Nearly two-thirds of respondents to this week’s RBJ Daily Report Snap Poll oppose Gov. Andrew Cuomo’s proposal to base 50 percent of teachers’ evaluations on how their students perform on state exams.
Cuomo has declared this is the year to bring “dramatic reform” to New York’s education system. He has proposed changes designed to “strengthen teacher evaluations, reward excellent teachers and transform the state’s failing schools.”
The centerpiece of his plan is an overhaul of teacher evaluations. He maintains the current systems used by schools are “baloney” because, for example, nearly 99 percent of high school teachers are rated effective, yet only 38 percent of New York high schools students are college-ready. (In Monroe County, 0.5 percent of more than 8,600 teachers were rated ineffective last year.) Cuomo would eliminate local exams—“to reduce the over-testing of students”—and base 50 percent of the teacher evaluation on state exams, up from 20 percent.
Among his other proposals: tenure would be granted only when a teacher achieves five consecutive years of effective ratings; a district would be allowed to remove a teacher after two ineffective ratings; and any teacher who receives a “highly effective” rating would get $20,000 bonus.
Cuomo has tied his reform plan to his budget proposal, and 72 percent oppose this linkage. The budget proposal contains a $377 million increase in state aid to schools, an amount that would be hiked to $1.1 billion if the Legislature passes his plan.
Among the critics of the governor’s plan is the New York State United Teachers union, whose president, Karen Magee, described it as “intellectually hollow rhetoric that misrepresents the state of teaching and learning.”
NYSUT criticized Cuomo for making the $1.1 billion aid increase “contingent upon lawmakers approving a vicious ‘reform’ agenda that would gut tenure and collective bargaining, double down on high-stakes testing and shortchange public higher education.”
Nearly 575 readers participated in this week’s poll, conducted March 24 and 25.
Do you support or oppose Gov. Andrew Cuomo’s proposal to base 50 percent of teachers’ evaluations on how their students perform on state exams?
Should a $1.1 billion increase in state aid to schools be contingent upon passage of Cuomo’s education plan?
Cuomo’s agenda unfairly targets teachers for poor student performance, especially in urban, poverty-stricken districts. A teacher can be highly effective, even if his students cannot pass the exams, because they arrive in the classroom so far behind that it is impossible for anyone to catch them up in one year. Tremendous progress can be made, but it may not result in higher test scores. The problem is poverty, not poor teachers. Also, rewarding “highly effective” teachers with $20,000? How are we going to pay for that? It will only serve to pit teachers against each other. Not healthy for schools.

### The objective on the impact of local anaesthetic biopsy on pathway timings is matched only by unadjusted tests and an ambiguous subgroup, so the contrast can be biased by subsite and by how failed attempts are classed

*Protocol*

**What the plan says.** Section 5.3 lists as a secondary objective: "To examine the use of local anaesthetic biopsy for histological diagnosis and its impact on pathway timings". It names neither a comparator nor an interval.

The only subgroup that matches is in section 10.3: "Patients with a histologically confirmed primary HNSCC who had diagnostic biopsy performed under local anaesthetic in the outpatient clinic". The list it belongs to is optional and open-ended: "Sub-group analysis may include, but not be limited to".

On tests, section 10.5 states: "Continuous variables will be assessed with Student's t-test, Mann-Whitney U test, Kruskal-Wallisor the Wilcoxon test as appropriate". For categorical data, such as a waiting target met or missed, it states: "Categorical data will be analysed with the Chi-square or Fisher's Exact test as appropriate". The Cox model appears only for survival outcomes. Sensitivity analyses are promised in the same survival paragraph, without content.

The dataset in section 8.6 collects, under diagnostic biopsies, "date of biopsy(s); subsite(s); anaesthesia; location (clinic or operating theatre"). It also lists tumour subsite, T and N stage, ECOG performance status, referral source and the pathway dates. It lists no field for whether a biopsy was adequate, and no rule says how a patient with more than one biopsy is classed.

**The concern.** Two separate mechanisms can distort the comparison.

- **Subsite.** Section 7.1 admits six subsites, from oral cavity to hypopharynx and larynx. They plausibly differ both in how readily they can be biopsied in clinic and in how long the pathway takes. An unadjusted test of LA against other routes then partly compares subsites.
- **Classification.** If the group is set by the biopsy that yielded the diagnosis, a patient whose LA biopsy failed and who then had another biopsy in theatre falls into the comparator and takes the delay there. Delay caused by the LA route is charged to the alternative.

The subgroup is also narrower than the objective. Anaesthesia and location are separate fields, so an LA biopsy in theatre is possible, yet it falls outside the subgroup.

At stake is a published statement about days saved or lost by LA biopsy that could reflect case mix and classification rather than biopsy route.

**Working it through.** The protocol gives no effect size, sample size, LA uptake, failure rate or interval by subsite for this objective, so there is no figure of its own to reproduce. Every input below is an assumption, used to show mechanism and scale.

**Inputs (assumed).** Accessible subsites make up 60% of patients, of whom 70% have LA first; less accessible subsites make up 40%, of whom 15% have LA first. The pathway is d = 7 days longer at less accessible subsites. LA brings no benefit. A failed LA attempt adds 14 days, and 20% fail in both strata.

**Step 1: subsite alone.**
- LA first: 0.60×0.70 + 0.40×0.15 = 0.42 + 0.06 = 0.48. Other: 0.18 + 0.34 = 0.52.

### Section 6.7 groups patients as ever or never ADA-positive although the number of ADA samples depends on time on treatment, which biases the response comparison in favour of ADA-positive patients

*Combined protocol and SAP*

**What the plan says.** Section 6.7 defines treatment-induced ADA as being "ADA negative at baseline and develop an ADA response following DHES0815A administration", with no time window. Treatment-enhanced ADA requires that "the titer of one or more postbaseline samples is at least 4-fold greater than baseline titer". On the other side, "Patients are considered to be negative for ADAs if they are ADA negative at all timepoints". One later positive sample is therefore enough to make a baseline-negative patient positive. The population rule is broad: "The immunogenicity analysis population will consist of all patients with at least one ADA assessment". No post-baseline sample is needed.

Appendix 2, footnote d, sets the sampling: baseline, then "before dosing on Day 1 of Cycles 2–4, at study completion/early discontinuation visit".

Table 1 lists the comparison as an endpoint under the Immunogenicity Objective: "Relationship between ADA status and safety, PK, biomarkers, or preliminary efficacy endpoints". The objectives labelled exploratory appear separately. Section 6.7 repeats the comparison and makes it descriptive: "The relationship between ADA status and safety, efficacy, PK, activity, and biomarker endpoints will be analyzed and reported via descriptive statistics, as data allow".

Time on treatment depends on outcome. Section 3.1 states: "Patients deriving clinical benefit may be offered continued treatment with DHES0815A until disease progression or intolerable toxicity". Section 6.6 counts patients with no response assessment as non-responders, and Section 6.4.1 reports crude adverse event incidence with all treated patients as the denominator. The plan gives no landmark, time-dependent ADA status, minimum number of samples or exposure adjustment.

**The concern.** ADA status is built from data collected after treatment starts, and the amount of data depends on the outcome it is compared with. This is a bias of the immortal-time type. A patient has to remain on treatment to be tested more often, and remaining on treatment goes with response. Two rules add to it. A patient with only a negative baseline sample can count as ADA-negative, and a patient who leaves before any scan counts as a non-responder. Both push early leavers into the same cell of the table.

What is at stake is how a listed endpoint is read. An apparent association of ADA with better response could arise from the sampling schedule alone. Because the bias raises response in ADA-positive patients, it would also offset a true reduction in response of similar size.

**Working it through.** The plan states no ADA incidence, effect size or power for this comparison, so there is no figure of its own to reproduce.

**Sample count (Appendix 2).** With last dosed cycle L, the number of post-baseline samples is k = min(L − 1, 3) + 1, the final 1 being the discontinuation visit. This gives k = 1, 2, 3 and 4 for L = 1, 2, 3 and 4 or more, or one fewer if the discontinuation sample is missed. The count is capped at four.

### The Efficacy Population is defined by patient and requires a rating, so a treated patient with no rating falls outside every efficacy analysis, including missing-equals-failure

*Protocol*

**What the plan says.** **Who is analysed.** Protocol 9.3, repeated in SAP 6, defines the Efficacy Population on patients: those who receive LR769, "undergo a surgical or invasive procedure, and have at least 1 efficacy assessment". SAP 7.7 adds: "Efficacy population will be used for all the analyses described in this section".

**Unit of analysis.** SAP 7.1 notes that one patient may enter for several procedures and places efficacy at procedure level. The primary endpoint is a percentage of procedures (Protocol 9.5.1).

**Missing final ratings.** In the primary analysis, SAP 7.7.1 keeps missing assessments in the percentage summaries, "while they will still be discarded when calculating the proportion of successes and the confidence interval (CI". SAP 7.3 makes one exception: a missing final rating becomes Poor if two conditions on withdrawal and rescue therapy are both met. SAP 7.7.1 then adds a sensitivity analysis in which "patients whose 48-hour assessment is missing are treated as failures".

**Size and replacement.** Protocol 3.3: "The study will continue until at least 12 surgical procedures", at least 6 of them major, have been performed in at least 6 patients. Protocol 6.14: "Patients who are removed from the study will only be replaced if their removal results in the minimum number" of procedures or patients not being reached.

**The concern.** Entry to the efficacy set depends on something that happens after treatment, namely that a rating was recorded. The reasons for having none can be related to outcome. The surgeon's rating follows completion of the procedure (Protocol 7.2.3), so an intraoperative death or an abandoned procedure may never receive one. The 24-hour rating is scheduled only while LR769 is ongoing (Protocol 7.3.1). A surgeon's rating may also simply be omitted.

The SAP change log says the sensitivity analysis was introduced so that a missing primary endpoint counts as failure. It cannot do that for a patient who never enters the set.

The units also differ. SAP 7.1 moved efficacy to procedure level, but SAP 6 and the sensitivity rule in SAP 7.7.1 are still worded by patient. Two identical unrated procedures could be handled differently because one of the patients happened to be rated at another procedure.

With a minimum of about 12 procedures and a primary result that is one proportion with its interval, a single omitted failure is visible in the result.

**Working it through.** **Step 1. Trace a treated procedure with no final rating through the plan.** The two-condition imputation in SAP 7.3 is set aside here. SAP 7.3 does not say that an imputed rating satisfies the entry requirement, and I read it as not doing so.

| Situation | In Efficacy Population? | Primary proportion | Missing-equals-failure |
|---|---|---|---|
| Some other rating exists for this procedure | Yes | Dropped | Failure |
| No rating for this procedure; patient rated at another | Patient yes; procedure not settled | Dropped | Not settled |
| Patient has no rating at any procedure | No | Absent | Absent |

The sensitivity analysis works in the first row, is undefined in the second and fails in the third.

—Mary Lou Wilson, Fisher Yates Communications
End state aid to schools and return to 100 percent local funding. State “aid” has led to state control and manipulation of school districts. School boards say their hands are tied, because they must do this or that in order to receive state funding. It’s time to bring power and control back to each local district.
Cuomo’s plan is based on his hedge fund friends wanting to get their hands on education money. The state tests are flawed. They are above children’s developmental level. Do you realize that kindergarten students are expected to know what a hexagon and parallelogram are? What a tremendous waste of resources for districts to pay for all of this testing. Of course Pearson Corp. is making millions. They refuse to release their tests for the amount of errors on them. Remember “Pineapplegate”? They fixed that by putting a gag order on teachers. School districts have been starved by Cuomo’s policies.
—Dawn Hohmann, RCSD science teacher
No other certified profession is held hostage to the whims of politicians the way teaching is.
Gov. Cuomo should end his war on teachers. And he should adopt an education plan that is more likely to succeed—one that supports excellence in teaching and tackles poverty.
The issue is not failing schools and bad teachers throughout the state—it is failing schools in our large metropolitan areas. The problem is not the teachers but poverty. The social issues need to be addressed if you want to have improved school performance.
Teacher turnover rate is about 23 percent in the first five years of teaching. In addition, in New York, teachers are required to obtain a master’s degree and get professional development to maintain their certification. This—and not a “baloney” rating system—is why so many teachers rate effective. When principals or directors are evaluating, they want the best people in their building. The fact is, teachers are all for an evaluation system that is a true measure; 50 percent based on Pearson tests that don’t take child development into account is a very poor measure.
—John Tuttle, Rush-Henrietta Central School District